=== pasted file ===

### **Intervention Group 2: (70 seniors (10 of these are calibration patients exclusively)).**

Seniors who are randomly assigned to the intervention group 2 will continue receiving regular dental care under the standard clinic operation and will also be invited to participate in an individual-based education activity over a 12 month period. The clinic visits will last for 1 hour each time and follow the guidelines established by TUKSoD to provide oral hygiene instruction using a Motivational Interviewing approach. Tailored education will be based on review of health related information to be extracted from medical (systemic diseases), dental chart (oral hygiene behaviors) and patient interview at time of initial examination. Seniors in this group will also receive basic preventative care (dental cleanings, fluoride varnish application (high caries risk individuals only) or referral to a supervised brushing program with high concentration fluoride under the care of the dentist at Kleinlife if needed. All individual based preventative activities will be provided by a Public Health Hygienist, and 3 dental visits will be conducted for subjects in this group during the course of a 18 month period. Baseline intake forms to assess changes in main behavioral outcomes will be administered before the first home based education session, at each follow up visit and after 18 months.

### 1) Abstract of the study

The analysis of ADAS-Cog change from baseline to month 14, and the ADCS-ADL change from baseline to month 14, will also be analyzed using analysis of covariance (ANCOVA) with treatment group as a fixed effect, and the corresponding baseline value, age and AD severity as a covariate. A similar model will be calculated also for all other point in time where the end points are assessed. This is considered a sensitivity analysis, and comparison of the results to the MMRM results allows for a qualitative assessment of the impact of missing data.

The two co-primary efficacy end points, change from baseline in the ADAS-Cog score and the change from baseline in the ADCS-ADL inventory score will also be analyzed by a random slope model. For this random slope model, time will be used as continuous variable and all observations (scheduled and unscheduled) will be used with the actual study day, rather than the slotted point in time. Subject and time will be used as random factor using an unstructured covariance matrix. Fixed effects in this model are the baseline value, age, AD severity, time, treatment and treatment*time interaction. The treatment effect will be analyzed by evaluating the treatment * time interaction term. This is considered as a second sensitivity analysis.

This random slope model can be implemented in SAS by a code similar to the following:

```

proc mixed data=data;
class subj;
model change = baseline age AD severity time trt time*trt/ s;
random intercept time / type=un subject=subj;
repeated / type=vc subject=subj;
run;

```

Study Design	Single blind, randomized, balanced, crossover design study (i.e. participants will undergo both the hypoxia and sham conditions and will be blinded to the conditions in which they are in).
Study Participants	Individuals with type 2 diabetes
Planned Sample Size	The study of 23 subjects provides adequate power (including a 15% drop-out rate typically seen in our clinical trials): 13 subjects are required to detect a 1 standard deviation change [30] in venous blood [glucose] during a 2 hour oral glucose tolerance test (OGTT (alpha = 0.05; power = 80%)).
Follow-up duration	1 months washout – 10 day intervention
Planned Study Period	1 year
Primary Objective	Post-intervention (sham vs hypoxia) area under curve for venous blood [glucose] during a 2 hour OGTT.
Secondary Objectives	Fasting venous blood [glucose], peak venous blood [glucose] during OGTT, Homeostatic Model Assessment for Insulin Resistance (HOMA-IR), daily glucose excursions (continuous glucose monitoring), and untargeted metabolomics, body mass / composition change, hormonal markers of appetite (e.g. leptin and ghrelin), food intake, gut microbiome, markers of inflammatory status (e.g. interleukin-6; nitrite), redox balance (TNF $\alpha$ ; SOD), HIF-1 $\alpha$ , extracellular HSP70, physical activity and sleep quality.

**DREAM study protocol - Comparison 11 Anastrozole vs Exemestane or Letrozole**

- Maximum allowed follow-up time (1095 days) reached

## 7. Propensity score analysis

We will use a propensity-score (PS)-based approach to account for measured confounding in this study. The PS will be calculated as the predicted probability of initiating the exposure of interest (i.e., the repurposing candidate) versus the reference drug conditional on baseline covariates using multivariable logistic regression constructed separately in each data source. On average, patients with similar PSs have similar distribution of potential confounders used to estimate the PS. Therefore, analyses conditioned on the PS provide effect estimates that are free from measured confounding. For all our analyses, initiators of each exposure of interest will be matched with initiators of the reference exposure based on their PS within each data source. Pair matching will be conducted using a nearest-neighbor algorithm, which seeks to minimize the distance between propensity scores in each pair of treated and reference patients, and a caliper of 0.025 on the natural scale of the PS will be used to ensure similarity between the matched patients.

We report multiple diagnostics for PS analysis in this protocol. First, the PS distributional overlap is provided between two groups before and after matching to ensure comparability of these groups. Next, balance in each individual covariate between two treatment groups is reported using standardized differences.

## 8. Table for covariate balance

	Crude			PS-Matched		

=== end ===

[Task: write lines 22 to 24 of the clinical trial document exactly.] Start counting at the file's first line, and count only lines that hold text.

**DREAM study protocol - Comparison 11 Anastrozole vs Exemestane or Letrozole**

- Maximum allowed follow-up time (1095 days) reached

## 7. Propensity score analysis